Despite the usual hype around television ads that ran during this year’s Big Game, many viewers said they didn’t watch them – and even when they did, consumer recall of brands advertising during the game was uniformly low, according to a research study conducted by Nielsen Entertainment for the RAB. Although the game brings out the ad industry’s best commercials, the results of the study show the limitations of television ads in selling products and highlight the fact that sight, sound and motion can distract from advertisers’ basic messages — in contrast to radio, where the audio message is more direct and personal and is not obscured by video or picture.
For example, of half the ads tested, recall of the types of products being advertised was below 10% among viewers of the game. More importantly, when asked to name the brand of the product being advertised on an unaided basis, most viewers could not link the brand to the ad, even for the ads that had higher recall themselves. As with recall of the product category, for most ads, brand recall was in the single digits.
The ads not only generated low brand recall, but also had little impact on viewers’ perceptions of the brands. Additionally, only 15% of game viewers said they later looked for the ads or related content online; only 9% posted, tweeted, or shared links about the ads; and as few as 7% claimed that they actually looked for more information online about the advertised products or brands.
Companies paid an average of $4 million for a 30-second spot during this year’s Big Game, played Sunday, February 3, 2013 between the Baltimore Ravens and the San Francisco 49ers. Radio works hard to register a marketer’s message at a fraction of the cost.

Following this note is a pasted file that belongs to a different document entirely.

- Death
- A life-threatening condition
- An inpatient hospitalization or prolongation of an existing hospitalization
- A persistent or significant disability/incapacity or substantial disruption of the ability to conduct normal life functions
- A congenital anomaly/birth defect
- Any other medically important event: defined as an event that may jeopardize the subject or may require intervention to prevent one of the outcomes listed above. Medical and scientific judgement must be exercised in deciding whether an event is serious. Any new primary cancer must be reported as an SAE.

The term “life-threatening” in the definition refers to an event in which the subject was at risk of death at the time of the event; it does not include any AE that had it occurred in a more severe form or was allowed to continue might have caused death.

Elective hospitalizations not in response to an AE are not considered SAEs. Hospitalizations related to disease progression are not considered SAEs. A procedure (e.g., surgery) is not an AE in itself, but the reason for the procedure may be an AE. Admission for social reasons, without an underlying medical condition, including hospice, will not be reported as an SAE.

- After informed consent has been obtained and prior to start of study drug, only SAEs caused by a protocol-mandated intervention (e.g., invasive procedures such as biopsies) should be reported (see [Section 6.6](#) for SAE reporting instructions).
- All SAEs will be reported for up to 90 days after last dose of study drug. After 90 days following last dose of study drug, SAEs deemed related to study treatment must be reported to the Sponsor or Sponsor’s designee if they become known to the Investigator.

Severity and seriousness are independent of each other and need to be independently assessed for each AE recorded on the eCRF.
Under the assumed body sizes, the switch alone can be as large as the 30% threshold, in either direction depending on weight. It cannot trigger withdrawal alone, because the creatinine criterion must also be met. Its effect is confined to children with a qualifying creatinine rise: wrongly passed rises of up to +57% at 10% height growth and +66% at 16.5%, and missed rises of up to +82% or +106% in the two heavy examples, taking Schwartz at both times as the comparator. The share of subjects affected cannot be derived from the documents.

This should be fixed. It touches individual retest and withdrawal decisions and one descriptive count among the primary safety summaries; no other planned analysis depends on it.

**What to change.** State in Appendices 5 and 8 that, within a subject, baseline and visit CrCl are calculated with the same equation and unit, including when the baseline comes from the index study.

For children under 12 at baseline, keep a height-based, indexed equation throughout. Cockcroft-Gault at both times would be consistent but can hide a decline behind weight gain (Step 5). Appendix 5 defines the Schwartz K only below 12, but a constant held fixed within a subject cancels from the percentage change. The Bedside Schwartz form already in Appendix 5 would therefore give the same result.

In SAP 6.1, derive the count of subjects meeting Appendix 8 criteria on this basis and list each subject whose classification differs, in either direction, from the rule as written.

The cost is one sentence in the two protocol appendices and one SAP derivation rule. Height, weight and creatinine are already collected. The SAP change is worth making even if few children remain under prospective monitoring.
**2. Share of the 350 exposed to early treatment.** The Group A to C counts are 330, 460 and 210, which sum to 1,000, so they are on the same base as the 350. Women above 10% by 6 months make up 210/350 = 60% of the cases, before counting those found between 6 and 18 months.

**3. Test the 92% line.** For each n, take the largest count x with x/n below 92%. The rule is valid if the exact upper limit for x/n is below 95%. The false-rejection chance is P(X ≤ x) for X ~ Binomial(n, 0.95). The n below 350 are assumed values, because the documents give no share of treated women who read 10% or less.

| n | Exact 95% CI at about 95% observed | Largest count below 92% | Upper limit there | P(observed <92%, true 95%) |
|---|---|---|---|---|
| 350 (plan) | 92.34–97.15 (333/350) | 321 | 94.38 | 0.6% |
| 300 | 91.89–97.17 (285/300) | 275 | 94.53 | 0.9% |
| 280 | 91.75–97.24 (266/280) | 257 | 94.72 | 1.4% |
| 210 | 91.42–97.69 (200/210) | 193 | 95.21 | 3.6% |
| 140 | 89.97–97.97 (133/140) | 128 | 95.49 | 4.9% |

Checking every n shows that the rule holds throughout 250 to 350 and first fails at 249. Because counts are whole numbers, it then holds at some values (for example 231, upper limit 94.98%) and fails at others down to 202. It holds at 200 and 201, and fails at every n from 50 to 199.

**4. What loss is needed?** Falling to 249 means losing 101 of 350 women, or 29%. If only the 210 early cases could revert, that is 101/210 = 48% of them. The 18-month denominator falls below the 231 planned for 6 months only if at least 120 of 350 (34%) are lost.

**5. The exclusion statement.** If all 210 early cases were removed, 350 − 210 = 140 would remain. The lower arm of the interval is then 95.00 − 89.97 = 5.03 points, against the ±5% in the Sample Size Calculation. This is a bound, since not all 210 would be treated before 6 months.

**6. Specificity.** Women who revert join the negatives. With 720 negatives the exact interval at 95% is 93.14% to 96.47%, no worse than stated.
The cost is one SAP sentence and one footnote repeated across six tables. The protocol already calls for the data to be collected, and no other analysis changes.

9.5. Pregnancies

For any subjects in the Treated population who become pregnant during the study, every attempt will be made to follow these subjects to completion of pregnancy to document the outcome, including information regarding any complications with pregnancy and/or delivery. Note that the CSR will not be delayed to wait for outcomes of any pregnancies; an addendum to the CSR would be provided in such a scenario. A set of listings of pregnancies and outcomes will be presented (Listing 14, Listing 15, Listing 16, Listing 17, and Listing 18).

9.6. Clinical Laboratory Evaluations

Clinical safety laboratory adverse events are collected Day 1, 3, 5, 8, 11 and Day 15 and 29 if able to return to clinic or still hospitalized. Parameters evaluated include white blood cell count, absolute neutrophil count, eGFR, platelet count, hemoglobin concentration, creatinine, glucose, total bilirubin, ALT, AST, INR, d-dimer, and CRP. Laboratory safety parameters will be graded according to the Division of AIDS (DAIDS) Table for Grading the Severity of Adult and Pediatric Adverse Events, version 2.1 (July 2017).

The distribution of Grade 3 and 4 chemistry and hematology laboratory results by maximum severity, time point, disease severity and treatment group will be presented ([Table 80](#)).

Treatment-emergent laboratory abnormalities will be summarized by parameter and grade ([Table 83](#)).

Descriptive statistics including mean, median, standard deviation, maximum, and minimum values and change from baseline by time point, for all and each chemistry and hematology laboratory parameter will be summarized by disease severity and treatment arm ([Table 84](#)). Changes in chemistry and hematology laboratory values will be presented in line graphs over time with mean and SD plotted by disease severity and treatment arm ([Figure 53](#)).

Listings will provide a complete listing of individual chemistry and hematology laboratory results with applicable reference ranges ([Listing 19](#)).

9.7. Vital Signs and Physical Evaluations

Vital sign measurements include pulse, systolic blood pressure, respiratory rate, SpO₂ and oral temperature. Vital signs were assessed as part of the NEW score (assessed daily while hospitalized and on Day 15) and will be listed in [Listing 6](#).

The survey consisted of online interviews conducted on 2/6 with 750 respondents aged 18-54 who said they had watched the game and saw any of the 10 ads in question. Respondents who said they had seen each of the ads in question while they were watching the Big Game were asked to answer the following unaided questions:
“What type of product or service was being advertised in the TV ad…?”
“What was the actual brand name of the product advertised in the TV ad…?”
Highlights of the ads’ recall:
–The ads were described as “The TV ad where…”
–An animated black goldfish swam around singing “No Diggity”
–Paul Harvey narrated a tribute to the American Farmer
–Tracy Morgan from 30 Rock talks in front of a giant flag
–People were all having a hard time trying to pronounce the month of FebuANY
A woman is saved by a lifeguard who punches a shark, then leaves him for an astronaut
–A man leaving the house realizes his sleeping girlfriend is wearing his favorite t-shirt
–A wife wins big on a scratch-off card in a mini mart while her husband chokes on a hot dog
–A young son asks his father where babies come from
–The celebrities Paul Rudd and Seth Rogan are called in to audition for the same ad
–A man walking down the street catches on fire, grows elephant feet and turns a tanker truck into rubber duckies
RBR-TVBR observation: In our opinion, the recall was low because of two reasons: 1) Most viewers were watching the game at a party or loud restaurant/bar and were not able to hear or concentrate on the higher level creative nuances/double entendres, etc. that most of these ads were crafted with. Did everyone instinctively “quiet down” when the ads came on? No, they were talking, arguing, laughing, etc. 2) Because these ads have been pigeon-holed to be the best of the best from the agencies for their clients (they often are), the focus is more on creative excellence than getting a message or branding across (experiential vs. utilitarian). It blew the clients away in the conference room, but much of it went right over the heads of the partying, drinking viewing audience. That’s a lot of money to spend for awards and accolades.